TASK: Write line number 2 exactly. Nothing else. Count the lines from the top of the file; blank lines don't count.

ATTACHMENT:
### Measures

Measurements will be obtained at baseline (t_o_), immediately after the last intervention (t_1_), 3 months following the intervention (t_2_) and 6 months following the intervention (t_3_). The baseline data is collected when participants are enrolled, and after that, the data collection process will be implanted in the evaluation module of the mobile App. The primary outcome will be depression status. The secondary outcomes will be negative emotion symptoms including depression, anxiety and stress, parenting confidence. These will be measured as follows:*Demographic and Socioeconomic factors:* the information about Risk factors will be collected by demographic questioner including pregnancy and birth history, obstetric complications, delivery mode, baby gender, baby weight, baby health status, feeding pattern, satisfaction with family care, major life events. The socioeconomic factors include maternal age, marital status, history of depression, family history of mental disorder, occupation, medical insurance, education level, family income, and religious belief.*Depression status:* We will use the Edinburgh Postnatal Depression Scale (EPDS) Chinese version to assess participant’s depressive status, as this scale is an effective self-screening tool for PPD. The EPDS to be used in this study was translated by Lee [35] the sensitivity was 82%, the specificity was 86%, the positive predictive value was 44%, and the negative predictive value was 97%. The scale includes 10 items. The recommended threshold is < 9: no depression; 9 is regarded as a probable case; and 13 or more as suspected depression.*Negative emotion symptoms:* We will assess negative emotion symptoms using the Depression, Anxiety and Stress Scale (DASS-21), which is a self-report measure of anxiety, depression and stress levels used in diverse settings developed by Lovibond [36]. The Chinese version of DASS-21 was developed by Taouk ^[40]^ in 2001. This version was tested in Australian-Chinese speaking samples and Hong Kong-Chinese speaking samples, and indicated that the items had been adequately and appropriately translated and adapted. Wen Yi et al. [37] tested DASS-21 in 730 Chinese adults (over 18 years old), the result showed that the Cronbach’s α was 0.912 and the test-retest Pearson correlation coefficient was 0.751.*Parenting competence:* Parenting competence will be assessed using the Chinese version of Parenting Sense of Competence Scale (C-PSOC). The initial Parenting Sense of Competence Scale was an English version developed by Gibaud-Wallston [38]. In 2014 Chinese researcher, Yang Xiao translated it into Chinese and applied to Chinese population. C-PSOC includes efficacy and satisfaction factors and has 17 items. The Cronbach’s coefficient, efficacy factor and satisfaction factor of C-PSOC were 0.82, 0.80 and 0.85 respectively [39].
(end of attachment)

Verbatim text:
Measurements will be obtained at baseline (t_o_), immediately after the last intervention (t_1_), 3 months following the intervention (t_2_) and 6 months following the intervention (t_3_). The baseline data is collected when participants are enrolled, and after that, the data collection process will be implanted in the evaluation module of the mobile App. The primary outcome will be depression status. The secondary outcomes will be negative emotion symptoms including depression, anxiety and stress, parenting confidence. These will be measured as follows:*Demographic and Socioeconomic factors:* the information about Risk factors will be collected by demographic questioner including pregnancy and birth history, obstetric complications, delivery mode, baby gender, baby weight, baby health status, feeding pattern, satisfaction with family care, major life events. The socioeconomic factors include maternal age, marital status, history of depression, family history of mental disorder, occupation, medical insurance, education level, family income, and religious belief.*Depression status:* We will use the Edinburgh Postnatal Depression Scale (EPDS) Chinese version to assess participant’s depressive status, as this scale is an effective self-screening tool for PPD. The EPDS to be used in this study was translated by Lee [35] the sensitivity was 82%, the specificity was 86%, the positive predictive value was 44%, and the negative predictive value was 97%. The scale includes 10 items. The recommended threshold is < 9: no depression; 9 is regarded as a probable case; and 13 or more as suspected depression.*Negative emotion symptoms:* We will assess negative emotion symptoms using the Depression, Anxiety and Stress Scale (DASS-21), which is a self-report measure of anxiety, depression and stress levels used in diverse settings developed by Lovibond [36]. The Chinese version of DASS-21 was developed by Taouk ^[40]^ in 2001. This version was tested in Australian-Chinese speaking samples and Hong Kong-Chinese speaking samples, and indicated that the items had been adequately and appropriately translated and adapted. Wen Yi et al. [37] tested DASS-21 in 730 Chinese adults (over 18 years old), the result showed that the Cronbach’s α was 0.912 and the test-retest Pearson correlation coefficient was 0.751.*Parenting competence:* Parenting competence will be assessed using the Chinese version of Parenting Sense of Competence Scale (C-PSOC). The initial Parenting Sense of Competence Scale was an English version developed by Gibaud-Wallston [38]. In 2014 Chinese researcher, Yang Xiao translated it into Chinese and applied to Chinese population. C-PSOC includes efficacy and satisfaction factors and has 17 items. The Cronbach’s coefficient, efficacy factor and satisfaction factor of C-PSOC were 0.82, 0.80 and 0.85 respectively [39].